- “Beauty Rules,” from a Lord & Taylor ad in the NY Times. I think that beauty knows better than to rule, because in ruling it ceases being beauty.
- “There is a lot of anger in love sometimes.” Garrison Keillor, Liberty: A Novel of Lake Wobegon, p. 181.
- When is an addition a subtraction? When you put clothes on a good-looking person.
When I first started modeling, I did it in
answer to a dare from models and artists in my Hoboken (NJ) drawing
group that I would find it too embarrassing. I shared this worry, but I
also recognized, with others in the group, that it didn’t make sense
for me to expect other people to do something that—because of
embarrassment—I wasn’t willing to do myself. As soon as I opened myself
to public nudity, I found that the sexual arousal I had worried about
was neither as intense nor as frequent as I had feared. I have once
been invited by a married couple to make pictures of their lovemaking.
This was a most holy and most beautiful thing to do. Models should work
to be symbols and ideals, as well as examples of what we want to be, and
what we wish we were, as well as of what we are.
Figure drawing is drawing people as people are; portraiture is drawing this person as this person is. Figure drawing specializes in what is generic, portraiture in what is specific. Portraiture’s excess is caricature, where individualism moves beyond reality by stressing the “unusual.” We think of Titian’s last drawn self portrait, or Rembrandt’s last painted self portrait, or Bach’s, Bist du bei mir ( “If you are with me, I will go gladly to my death”) included in the collection he compiled for his wife, Notebook for Anna Magdalena. For me, a portrait is always a gift, and I am not doing it right unless I am doing it as a gift for the person I am drawing, whether or not the person I am drawing is to end up with the picture.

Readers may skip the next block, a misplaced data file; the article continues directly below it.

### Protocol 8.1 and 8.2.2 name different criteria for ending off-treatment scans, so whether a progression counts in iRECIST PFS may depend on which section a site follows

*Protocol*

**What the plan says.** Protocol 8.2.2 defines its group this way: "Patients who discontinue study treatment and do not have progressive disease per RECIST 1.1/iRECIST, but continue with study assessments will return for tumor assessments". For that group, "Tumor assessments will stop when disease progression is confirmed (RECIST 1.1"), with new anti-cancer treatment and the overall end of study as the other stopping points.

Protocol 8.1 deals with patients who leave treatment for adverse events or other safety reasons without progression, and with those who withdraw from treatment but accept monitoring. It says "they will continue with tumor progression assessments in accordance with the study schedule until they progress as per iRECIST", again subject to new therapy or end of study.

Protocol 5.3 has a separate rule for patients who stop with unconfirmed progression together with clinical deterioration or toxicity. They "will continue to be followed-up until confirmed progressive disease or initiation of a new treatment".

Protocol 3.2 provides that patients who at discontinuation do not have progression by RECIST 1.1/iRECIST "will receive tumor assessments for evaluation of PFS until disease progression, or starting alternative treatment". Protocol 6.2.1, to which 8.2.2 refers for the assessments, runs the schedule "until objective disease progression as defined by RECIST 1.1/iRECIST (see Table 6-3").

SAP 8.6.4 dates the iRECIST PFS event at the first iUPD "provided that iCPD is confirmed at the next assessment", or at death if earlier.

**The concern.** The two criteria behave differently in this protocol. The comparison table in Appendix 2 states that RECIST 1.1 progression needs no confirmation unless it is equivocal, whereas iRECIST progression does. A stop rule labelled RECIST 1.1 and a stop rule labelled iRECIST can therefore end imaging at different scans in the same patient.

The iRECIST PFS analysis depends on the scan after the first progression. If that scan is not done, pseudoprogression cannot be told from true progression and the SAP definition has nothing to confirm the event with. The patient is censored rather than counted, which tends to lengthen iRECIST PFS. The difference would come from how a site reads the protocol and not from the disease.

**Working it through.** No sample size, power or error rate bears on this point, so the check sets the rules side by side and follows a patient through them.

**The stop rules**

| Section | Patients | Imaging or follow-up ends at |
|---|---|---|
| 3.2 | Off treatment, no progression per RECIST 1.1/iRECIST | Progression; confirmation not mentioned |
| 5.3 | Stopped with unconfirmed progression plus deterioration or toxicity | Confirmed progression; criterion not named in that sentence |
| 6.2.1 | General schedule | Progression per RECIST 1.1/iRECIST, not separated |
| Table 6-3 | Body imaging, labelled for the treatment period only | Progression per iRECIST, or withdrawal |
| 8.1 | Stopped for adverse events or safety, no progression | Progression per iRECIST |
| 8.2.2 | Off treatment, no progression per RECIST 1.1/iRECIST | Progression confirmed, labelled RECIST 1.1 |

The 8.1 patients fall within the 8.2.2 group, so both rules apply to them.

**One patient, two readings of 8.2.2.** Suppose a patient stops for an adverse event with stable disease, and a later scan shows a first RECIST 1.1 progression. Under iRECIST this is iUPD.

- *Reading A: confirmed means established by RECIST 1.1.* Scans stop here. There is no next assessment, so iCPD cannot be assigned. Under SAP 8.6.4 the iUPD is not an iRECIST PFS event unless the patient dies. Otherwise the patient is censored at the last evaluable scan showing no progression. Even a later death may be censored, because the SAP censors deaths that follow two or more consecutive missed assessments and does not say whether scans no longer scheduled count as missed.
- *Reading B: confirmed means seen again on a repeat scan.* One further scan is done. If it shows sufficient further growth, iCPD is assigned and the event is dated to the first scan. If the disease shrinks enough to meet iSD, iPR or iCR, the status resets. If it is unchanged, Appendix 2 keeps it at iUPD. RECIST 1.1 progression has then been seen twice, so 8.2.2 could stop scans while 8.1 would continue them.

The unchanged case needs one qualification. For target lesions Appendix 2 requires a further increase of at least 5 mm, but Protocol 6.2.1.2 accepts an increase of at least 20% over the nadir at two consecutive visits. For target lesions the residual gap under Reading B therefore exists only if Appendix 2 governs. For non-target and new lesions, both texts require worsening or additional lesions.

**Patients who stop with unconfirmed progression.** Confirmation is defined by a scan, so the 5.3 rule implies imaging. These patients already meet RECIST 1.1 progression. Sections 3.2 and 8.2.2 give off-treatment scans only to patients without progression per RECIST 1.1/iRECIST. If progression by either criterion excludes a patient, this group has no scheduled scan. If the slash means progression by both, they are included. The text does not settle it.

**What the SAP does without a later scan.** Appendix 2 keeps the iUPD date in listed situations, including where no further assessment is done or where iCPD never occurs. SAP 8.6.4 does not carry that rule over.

In the last article, I wrote that “fondness is key.” To some people we are attracted immediately; with others, fondness—even intense fondness—develops, but only over time. Initially, it is respect and openness that is needed if an immediate fondness is not there. Find leads to found leads to fond.
When I model, I like to put as much of me as I can into the artist-model relationship – so I like to put talking and/or singing as part of the mix.
Continue reading Poems to Model With (1)
There are two things that I want to stress in working with models, and I think that both are important. I want to recognize people when I have seen them before, and I want to remember them between sessions where they model.
Continue reading Recognize and Remember
Maybe the only impossibility that is real is repetition. The only reality that is not new is newness. At the same time, “novelty” is not new, because doing something to-be-new is “old hat.”
Continue reading Teaching as Delight (3)
I have worked with many subjects, and with many students, from nursery school into graduate school. As I have studied “teaching people,” I have learned that the “who-being-taught” is always more important than the “what” that is being taught to them; and that the one result to look for, in all of us, at every point in the process, is delight.
Continue reading Teaching as Delight (2)
I got my first assignment as a teacher when I graduated from high school at sixteen years old and was asked by my pastor to prepare a ten-year old girl for her first communion. I was scheduled to enter St. Charles Seminary as a college freshman that fall. Maybe this was in some way a “suitability test,”
Continue reading Teaching as Delight
A colleague wrote: “I am not sure what would motivate someone to participate in a workshop program based on modeling for art as the theme.” To me, the theme is more accurately described as “modeling for these artists.”
Continue reading Modeling for These Artists